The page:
Self Employed Courier Tax Guide

The demand for couriers has skyrocketed in the last year or so and it’s seen more people than ever consider the career. It’s easy to see why it’s proven so popular too as all you need is a full UK drivers’ license to get started and you’ll get to take advantage of the freedom of the open road and the ability to set your own hours.

But, for many the plunge into the world of the self-employed can be more than a little daunting, especially when it comes to working out taxes. That’s why we’ve put together this guide to tell you all you need to know about self-employed courier tax. Keep reading to find out what you can claim…

Self-employed courier tax returns

As a self-employed courier or delivery driver, you’ll need to fill out a self-employed tax return to declare how much you earn. Find out more about self-employed tax returns in our guide.

Allowable expenses for self-employed couriers

As a self-employed individual, there are certain essential business costs which aren’t taxable by HMRC. Couriers may be able to claim:

  • Fuel costs
  • Vehicle repair and servicing costs
  • Road tax
  • MOT costs
  • Interest on any loans taken out to pay for the vehicle
  • Vehicle insurance
  • Courier insurance
  • Breakdown cover
  • Parking and toll fees
  • Vehicle hire costs

It’s important to note that you won’t be able to claim for any personal driving costs, so if you also use your vehicle personally, you’ll need to factor this in when doing your self-assessment. For example, if you use your vehicle for 10% personal or family use, you’ll need to reduce your claim for any running costs by 10%.

Additionally, this may sound obvious, but you can’t claim for any driving or parking fines!

How do I claim allowable expenses?

It’s relatively straightforward to claim allowable expenses and you do it as part of your annual self-employed tax return. You won’t need to submit proof of your expenses at this stage, but it’s a good idea to keep complete and accurate records of any expenses, as you may get asked by HMRC to provide evidence at a later date.

Simplified expenses for self-employed couriers

If you want to avoid the hassle of working out your self-employed courier tax, you can use simplified expenses instead. This is where you use flat rates instead of working out actual costs (which can be quite complex). The current flat rates offered by HMRC for milage are:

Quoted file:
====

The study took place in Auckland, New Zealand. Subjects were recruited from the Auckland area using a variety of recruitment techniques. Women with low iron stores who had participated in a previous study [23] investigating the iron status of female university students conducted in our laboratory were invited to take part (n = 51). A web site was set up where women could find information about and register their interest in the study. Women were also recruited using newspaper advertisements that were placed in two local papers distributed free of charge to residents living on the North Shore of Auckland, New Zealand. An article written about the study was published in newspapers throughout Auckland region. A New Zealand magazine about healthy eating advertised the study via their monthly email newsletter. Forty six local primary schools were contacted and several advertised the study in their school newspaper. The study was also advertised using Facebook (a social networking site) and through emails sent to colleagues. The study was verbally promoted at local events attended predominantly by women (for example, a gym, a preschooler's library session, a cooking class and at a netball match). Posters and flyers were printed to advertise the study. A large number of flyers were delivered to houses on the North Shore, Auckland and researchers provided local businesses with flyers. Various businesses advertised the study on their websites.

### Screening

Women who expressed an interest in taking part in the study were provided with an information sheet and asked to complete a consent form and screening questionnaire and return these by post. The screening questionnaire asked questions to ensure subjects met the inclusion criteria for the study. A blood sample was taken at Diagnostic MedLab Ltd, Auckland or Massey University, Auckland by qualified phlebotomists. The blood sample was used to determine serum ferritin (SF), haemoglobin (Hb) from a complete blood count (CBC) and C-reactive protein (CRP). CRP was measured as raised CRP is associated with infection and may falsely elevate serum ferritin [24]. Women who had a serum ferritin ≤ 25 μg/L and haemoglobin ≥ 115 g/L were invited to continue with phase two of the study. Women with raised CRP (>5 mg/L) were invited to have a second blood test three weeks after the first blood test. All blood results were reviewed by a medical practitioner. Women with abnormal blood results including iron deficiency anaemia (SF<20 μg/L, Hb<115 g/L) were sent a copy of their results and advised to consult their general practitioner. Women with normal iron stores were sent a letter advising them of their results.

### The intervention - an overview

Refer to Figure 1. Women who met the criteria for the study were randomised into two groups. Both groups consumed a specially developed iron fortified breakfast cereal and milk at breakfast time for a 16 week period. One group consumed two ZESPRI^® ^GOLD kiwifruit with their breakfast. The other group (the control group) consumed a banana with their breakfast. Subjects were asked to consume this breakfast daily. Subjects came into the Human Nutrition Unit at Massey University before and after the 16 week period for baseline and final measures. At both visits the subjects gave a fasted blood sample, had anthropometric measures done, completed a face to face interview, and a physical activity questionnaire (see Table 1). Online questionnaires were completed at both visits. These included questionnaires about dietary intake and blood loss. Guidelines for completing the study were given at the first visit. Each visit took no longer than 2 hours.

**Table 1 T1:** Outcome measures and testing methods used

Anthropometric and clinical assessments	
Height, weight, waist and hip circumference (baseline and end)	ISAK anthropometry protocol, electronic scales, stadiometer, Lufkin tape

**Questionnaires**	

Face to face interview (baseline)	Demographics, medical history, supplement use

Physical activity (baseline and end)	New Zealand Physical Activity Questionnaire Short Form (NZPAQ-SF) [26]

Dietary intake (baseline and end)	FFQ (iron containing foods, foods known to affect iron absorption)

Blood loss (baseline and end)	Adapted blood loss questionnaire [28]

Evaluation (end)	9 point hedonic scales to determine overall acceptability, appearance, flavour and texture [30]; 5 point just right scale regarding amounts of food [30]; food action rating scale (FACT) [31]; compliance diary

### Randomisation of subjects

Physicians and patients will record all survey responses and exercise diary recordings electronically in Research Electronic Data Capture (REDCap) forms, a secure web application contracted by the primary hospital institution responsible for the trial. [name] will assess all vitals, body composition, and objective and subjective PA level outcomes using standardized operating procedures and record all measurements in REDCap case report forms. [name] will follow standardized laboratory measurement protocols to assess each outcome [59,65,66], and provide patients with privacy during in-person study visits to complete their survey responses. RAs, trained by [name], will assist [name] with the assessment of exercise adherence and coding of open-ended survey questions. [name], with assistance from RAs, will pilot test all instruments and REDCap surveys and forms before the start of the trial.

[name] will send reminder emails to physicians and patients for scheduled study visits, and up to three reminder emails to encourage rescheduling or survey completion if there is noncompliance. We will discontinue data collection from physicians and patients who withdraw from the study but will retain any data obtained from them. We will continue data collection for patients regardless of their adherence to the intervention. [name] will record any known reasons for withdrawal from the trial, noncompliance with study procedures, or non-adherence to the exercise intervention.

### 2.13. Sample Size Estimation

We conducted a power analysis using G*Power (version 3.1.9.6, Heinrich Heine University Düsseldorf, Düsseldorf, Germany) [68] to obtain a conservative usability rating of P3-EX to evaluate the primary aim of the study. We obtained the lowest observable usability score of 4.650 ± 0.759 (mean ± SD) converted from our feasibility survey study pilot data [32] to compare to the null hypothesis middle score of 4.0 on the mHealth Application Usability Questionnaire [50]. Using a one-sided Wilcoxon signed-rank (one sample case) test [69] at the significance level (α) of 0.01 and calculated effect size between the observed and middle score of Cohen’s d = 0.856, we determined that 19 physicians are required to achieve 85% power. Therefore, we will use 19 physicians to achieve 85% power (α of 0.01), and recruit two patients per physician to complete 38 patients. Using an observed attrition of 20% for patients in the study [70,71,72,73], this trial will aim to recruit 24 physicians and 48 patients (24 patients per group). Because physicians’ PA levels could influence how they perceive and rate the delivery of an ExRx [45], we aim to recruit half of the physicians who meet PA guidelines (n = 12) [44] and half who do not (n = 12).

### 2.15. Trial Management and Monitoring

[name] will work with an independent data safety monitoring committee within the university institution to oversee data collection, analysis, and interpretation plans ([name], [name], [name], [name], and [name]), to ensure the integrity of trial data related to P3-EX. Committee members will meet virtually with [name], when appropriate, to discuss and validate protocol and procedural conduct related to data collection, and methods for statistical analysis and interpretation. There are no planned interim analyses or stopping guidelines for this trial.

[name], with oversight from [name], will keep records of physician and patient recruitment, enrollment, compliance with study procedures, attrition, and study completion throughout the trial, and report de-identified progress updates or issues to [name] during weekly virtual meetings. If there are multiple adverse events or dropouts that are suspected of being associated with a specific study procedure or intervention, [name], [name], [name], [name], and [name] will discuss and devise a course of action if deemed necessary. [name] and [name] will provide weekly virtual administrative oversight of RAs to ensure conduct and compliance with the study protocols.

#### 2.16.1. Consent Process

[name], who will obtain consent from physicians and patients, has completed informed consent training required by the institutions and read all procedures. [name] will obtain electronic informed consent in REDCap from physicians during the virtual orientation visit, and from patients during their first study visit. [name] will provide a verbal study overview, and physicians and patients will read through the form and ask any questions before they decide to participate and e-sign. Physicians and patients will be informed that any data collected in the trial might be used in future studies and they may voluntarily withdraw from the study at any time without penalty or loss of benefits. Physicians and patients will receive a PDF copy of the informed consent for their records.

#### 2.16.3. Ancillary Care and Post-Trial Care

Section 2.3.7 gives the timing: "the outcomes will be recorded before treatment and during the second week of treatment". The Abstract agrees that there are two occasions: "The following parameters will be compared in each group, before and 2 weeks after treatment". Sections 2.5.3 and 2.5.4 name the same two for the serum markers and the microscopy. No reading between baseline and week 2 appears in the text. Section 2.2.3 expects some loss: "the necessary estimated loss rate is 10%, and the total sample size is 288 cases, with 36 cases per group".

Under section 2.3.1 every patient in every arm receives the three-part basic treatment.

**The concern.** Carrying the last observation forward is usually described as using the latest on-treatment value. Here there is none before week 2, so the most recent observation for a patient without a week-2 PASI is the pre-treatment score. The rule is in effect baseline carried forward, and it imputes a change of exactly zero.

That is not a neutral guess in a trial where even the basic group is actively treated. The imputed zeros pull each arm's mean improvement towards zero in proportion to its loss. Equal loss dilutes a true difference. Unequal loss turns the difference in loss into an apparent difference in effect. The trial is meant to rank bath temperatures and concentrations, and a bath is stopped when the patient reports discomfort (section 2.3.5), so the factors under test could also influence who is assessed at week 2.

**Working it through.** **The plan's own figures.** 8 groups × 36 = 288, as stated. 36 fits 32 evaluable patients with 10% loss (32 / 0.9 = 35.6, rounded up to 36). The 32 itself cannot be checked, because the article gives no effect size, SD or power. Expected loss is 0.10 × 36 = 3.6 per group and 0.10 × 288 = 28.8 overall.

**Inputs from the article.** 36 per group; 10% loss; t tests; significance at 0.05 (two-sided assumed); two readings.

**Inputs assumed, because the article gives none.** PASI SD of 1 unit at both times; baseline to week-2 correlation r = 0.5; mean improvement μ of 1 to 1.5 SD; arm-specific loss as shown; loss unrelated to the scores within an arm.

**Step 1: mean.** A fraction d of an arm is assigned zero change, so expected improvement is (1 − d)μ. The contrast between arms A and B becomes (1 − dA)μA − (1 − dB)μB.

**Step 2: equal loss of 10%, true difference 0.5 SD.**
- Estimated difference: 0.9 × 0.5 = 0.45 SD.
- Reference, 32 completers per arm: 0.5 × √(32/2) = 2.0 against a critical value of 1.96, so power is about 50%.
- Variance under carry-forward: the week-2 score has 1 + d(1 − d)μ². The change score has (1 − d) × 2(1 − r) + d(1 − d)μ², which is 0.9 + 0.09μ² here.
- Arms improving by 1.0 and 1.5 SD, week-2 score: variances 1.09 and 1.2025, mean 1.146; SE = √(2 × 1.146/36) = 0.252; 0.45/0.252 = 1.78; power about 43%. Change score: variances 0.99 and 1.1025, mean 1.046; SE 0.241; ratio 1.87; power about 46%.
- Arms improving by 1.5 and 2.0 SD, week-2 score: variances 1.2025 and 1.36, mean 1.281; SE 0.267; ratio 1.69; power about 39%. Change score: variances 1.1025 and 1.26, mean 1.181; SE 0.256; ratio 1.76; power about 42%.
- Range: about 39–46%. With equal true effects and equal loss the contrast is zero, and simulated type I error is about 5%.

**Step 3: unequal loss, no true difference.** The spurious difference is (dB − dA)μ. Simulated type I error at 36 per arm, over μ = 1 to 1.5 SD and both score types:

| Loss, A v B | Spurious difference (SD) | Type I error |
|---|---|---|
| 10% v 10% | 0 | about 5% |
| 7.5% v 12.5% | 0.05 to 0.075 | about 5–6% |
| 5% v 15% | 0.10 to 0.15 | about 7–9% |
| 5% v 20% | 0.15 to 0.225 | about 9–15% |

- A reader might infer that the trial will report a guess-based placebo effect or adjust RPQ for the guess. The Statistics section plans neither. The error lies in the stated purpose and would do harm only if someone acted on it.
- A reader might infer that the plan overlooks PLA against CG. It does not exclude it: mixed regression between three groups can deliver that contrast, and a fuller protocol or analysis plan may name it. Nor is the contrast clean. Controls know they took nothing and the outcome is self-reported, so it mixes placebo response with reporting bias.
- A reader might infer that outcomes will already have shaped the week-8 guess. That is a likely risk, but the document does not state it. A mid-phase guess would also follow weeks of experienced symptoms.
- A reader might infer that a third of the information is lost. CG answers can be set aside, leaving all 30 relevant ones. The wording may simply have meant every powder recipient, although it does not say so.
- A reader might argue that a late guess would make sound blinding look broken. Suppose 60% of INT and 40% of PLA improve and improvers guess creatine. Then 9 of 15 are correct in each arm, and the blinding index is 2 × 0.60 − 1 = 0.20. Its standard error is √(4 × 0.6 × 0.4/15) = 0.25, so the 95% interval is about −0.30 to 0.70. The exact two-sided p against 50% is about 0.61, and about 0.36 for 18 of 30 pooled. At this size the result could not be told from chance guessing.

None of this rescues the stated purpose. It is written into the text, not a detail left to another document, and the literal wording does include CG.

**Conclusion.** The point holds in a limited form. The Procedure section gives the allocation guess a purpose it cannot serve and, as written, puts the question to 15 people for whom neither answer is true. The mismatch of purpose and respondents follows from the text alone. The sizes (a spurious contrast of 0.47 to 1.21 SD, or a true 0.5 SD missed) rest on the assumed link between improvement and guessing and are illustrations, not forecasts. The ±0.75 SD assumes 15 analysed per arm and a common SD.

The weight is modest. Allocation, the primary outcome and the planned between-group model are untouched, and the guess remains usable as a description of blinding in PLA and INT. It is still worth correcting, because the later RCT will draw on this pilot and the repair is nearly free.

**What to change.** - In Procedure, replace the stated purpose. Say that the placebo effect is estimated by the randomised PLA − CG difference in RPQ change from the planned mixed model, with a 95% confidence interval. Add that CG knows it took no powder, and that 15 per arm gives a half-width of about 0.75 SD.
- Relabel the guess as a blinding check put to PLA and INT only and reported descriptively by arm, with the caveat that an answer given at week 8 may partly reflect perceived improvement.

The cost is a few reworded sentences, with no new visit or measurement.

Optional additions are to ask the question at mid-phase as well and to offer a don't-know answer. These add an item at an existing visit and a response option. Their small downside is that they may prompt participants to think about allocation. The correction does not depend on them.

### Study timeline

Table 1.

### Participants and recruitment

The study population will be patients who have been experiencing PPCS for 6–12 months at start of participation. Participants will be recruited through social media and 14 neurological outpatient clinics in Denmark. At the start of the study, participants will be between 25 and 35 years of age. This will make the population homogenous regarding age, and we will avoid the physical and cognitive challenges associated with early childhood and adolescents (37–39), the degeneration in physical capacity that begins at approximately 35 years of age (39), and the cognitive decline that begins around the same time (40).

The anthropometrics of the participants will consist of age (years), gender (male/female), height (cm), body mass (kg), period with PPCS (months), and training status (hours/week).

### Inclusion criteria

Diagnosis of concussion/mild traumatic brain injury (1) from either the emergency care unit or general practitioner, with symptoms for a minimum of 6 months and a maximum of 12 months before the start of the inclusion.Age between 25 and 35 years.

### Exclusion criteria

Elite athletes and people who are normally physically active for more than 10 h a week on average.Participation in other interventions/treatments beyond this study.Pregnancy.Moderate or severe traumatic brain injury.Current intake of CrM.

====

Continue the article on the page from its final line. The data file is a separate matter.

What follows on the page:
• 45p per mile for the first 10,000 miles
  • 25p per mile for any miles after 10,000
  • 24p per mile for motorcycles

When filling out your tax return you’ll simply need to multiply the above rates by the amount of miles driven.

Once you’ve used simplified expenses for your business vehicle, you’ll have to continue doing so for as long as you use that vehicle for work. Additionally, you can’t claim simplified expenses for a vehicle you’ve already claimed capital allowance on or one you’ve included as an expense when working out your business’s profits.

Can I claim the costs of a new vehicle?

Whether you can claim the costs of an initial vehicle purchase will depend on the accounting method you use. If you use the traditional (accrual) accounting method, you’ll be able to claim the purchase of a vehicle as capital allowance. This also applies if you’re using a cash basis accounting method, providing you’re not using simplified expenses too. However, if you’re using the simplified method you can claim the interest on the loan used to purchase the vehicle (if applicable).

How SixtyFour8 can help

If you’re confused by self-employed courier tax and don’t know if the allowable or simplified expense method would suit you best, we can help! Our team of professional, personal accountants can recommend the best method to suit you and your requirements and will always ensure that your self-assessment tax return is submitted on time year after year. Get in touch with us today or call us on 01633 2882999 for more info.

Ready to get started on your journey to being a self-employed courier or delivery driver? Check out our full guide on becoming self-employed, next.